Bunny Butt

Bunny Butt
By Audra Watkins, Vet Nurse, Anexa FVC Ngaruawahia

We recently had a bunny rabbit, brought into our clinic at Ngaruawahia. His owner was concerned that he smelt funny and that he had a mass near his bottom.

On examination, I found him to be a healthy young rabbit. He seemed quiet comfortable with me handling him, so I slowly turned him over onto his back to check out the mass near his bottom that his owner was concerned about. During my check I found that he was still entire - so he had not been castrated.

On inspection of the mass, it turned out to be faeces (poo) and urine matted together under his tail to make a big ball of nasty fur. This can sometimes happen if they get loose bowel movements, as the faeces doesn’t drop away from their bottom but instead gets caught up in their fur.

The only way to fix it, was to carefully clip it away from his skin.

Rabbits have very delicate skin, that can be cut and torn very easily if you are not careful or if the rabbit moves at the wrong moment. So in some cases, it is necessary to give an injection to the bunny to cause a slight sedation.

Our boy was so chilled out with everything so far I decided it was ok proceed without sedation. I started to slowly work around the matted fur with a cordless pair of clippers. With the help of our receptionist holding him up and on his back, I was able to clip around his tail and genitals, without hurting him. After about 15 minutes of careful clipping the matted ball came away fully away and he was left with a shaved bunny butt. I put him back into his cage with food and water and he went about his business as if nothing had happened.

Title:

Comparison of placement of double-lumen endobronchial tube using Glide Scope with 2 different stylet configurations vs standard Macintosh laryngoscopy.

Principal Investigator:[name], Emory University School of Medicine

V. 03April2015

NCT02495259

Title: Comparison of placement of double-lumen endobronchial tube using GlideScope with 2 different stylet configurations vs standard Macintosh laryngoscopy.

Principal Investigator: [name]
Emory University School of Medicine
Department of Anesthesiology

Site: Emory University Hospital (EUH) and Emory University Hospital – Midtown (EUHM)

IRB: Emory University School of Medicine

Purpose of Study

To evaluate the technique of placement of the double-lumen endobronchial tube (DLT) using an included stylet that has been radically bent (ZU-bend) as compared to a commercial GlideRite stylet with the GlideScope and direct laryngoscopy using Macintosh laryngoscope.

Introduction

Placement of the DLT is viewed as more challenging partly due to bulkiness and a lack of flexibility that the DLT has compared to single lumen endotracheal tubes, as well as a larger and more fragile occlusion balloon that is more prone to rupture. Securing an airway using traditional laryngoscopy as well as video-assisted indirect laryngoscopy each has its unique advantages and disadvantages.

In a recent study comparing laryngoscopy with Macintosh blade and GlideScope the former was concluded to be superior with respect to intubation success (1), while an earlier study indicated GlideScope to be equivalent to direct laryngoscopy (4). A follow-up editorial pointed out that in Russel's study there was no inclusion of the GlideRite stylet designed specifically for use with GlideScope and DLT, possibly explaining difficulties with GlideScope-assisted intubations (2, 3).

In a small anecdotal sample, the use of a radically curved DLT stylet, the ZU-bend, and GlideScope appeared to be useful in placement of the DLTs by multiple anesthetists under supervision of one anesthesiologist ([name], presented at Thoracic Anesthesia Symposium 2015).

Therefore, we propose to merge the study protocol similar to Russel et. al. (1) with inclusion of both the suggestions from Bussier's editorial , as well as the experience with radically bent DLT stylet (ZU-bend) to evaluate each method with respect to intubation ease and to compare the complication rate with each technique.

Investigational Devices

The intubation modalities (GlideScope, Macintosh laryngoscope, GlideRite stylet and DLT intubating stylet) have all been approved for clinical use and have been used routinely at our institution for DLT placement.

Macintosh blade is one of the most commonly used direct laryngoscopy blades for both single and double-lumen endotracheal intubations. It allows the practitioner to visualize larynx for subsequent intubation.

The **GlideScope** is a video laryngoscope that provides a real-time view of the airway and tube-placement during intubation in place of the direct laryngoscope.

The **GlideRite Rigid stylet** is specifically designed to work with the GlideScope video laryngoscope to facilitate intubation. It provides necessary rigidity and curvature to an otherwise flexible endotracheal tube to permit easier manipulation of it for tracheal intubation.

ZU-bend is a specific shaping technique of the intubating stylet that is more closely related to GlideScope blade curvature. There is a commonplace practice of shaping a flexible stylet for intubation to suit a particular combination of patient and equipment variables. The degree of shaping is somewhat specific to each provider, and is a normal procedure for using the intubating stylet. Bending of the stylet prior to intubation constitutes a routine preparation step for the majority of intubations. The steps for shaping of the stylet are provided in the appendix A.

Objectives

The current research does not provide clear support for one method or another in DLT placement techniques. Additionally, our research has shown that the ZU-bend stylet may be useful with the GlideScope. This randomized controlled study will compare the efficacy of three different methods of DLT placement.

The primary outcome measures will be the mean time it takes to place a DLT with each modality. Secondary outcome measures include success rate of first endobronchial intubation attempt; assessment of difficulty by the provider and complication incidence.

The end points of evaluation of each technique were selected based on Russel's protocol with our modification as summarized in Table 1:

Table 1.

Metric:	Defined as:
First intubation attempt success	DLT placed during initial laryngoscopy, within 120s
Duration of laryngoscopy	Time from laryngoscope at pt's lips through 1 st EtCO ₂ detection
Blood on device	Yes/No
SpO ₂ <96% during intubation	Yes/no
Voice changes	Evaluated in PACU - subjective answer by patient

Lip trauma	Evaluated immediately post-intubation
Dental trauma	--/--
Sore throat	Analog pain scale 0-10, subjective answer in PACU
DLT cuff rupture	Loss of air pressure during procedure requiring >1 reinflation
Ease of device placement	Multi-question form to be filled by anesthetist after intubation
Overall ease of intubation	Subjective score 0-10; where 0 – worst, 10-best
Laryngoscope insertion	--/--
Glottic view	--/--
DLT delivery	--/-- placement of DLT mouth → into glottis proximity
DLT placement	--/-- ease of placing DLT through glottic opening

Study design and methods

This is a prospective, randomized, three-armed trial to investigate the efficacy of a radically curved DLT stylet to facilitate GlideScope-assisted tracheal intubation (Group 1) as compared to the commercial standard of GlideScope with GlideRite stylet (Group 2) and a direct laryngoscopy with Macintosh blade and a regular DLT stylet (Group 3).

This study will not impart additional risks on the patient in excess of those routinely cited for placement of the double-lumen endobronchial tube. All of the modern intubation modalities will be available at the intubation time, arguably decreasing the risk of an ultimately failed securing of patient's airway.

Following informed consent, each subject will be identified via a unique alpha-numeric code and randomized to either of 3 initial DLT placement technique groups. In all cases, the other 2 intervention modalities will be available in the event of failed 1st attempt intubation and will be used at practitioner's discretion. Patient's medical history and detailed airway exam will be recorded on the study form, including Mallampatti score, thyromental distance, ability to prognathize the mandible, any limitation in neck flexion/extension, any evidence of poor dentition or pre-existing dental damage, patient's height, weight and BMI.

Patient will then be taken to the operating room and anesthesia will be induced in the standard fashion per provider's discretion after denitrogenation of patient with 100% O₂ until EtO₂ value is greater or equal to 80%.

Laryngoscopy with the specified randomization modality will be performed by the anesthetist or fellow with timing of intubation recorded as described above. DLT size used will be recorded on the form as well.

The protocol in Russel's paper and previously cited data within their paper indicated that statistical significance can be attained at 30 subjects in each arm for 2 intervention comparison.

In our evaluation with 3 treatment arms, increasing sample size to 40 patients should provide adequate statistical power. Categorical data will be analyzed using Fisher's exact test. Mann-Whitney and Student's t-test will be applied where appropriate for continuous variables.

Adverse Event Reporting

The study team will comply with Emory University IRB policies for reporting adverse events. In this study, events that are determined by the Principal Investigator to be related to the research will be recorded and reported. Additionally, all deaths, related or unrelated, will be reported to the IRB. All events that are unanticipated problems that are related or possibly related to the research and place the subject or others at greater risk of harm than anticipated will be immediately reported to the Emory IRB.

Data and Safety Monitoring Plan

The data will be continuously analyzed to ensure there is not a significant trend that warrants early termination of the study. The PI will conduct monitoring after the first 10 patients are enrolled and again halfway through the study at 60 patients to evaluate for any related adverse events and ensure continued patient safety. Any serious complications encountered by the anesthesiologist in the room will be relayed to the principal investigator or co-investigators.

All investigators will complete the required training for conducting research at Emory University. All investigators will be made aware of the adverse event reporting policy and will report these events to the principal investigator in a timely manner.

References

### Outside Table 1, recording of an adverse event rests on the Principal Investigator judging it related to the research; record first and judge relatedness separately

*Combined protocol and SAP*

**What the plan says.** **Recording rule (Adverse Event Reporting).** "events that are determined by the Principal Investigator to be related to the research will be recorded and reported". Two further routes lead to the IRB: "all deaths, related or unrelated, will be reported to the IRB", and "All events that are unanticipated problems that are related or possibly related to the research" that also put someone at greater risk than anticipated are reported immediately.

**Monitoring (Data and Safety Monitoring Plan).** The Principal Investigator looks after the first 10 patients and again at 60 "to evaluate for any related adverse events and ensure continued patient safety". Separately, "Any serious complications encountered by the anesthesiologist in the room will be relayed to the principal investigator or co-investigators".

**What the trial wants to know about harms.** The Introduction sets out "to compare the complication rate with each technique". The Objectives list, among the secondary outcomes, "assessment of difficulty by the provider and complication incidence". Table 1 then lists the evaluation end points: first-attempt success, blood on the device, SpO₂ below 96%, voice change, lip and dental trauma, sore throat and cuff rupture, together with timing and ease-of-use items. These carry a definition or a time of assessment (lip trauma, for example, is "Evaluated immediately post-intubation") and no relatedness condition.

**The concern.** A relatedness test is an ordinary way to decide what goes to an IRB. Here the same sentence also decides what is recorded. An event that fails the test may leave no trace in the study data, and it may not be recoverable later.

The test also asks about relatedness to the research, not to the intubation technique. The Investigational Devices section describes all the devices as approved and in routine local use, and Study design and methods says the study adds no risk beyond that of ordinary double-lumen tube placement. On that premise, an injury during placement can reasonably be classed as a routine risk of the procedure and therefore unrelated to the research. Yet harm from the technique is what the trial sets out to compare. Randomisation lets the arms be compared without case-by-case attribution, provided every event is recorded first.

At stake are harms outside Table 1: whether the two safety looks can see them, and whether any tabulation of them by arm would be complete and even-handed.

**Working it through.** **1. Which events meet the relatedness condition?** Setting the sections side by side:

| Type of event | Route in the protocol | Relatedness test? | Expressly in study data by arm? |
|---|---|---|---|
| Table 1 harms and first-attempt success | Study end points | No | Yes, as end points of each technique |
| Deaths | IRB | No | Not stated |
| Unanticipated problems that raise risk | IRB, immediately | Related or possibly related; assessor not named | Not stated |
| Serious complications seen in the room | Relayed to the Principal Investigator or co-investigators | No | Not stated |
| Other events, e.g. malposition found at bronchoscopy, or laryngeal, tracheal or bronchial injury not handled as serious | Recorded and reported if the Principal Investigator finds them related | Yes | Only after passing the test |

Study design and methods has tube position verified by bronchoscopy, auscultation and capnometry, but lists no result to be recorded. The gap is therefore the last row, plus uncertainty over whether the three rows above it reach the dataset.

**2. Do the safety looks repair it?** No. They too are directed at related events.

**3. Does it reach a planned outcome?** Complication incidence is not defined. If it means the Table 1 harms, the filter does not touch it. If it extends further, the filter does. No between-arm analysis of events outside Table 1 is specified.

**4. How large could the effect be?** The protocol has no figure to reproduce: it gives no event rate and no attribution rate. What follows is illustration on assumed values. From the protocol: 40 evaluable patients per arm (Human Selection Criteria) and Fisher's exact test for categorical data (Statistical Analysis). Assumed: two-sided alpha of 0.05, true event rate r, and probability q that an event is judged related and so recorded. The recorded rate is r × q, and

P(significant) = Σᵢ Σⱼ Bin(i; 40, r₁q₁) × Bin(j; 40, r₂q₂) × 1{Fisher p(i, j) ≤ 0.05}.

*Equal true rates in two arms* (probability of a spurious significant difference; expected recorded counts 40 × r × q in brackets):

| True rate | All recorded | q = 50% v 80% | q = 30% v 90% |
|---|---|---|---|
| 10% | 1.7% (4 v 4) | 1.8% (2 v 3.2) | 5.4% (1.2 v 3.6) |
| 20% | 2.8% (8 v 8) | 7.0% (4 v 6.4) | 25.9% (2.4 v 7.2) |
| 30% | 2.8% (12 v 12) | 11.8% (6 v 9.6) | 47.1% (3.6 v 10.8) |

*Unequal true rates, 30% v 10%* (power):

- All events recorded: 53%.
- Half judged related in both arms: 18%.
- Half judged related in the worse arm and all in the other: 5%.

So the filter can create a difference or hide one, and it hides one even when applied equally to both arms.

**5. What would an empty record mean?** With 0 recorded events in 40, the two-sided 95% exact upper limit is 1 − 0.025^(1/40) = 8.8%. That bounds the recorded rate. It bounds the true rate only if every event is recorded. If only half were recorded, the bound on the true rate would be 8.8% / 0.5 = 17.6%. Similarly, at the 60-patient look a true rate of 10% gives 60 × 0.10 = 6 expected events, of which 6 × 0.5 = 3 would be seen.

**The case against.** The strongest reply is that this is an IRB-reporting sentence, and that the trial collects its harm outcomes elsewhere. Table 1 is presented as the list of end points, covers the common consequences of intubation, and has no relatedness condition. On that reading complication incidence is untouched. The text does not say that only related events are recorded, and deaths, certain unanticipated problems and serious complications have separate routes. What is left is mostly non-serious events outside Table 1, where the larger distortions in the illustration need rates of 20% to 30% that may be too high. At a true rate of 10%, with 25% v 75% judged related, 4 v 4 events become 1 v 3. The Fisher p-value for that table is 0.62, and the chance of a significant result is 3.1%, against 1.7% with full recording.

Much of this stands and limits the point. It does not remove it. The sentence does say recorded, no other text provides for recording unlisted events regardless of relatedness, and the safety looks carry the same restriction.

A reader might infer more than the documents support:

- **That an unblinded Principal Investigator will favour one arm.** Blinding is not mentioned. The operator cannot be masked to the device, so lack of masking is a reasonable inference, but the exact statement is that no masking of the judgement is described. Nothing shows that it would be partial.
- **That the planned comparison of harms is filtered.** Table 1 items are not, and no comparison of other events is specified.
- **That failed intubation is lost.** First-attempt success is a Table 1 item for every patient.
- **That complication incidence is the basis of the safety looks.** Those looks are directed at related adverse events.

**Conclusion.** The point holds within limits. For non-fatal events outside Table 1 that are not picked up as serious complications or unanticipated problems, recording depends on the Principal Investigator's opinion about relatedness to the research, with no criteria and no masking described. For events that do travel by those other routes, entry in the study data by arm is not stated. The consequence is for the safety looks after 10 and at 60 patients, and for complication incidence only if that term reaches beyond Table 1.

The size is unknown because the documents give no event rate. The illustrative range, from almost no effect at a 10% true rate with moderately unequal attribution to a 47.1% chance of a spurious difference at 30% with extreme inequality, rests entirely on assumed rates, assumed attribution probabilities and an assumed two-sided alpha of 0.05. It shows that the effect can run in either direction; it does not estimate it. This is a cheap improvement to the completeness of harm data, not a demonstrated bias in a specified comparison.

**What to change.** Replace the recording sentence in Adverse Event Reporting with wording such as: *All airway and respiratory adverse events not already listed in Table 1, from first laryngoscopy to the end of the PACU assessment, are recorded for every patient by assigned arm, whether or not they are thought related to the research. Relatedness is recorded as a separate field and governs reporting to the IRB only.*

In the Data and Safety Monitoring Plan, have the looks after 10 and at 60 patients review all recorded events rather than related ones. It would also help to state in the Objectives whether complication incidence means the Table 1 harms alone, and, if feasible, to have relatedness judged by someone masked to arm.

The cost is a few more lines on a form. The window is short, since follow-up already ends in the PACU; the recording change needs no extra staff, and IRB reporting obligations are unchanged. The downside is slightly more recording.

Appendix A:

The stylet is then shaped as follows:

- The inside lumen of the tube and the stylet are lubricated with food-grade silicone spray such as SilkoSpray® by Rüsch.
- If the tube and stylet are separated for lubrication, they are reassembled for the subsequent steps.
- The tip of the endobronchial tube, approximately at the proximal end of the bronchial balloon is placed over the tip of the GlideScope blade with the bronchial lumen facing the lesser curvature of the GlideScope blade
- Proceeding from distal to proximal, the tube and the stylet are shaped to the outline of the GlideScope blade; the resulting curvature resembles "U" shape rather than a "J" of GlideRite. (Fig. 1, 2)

Rabbits, just like cats and dogs, also need to be groomed at least a couple times a week if they are short coated. Long haired rabbits need to be done almost daily, to ensure that no mats start in their fur and then cause problems for the bunny, when they start to pull on their skin.

Brushes can be purchased from most clinics for rabbits, and also if owners are comfortable handling their bunnies, special scissors can also be brought to use for removal of mats at home. If you are not happy with removing mats yourself, then please give you local Anexa FVC Vet clinic a call and arrange a visit with either a nurse or a Vet to give your companion a tidy up.

It is important that rabbits have nice shiny and smooth coats, as this means they are in a healthy condition. Some things to look out for in rabbits who are not doing so well are dull dandruff covered coats, thin in body condition, smelly back ends due to either urine scalding or diarrhoea (loose bowel movement), and no appetite. These rabbits need to be seen by a Vet.

If you have a pet rabbit - remember to check them regularly while grooming them, give them good food, plenty of exercise and toys to play with, and also have them de-sexed if you don’t want to have them breeding rapidly.


Date Added: Thursday, 7th September 2017


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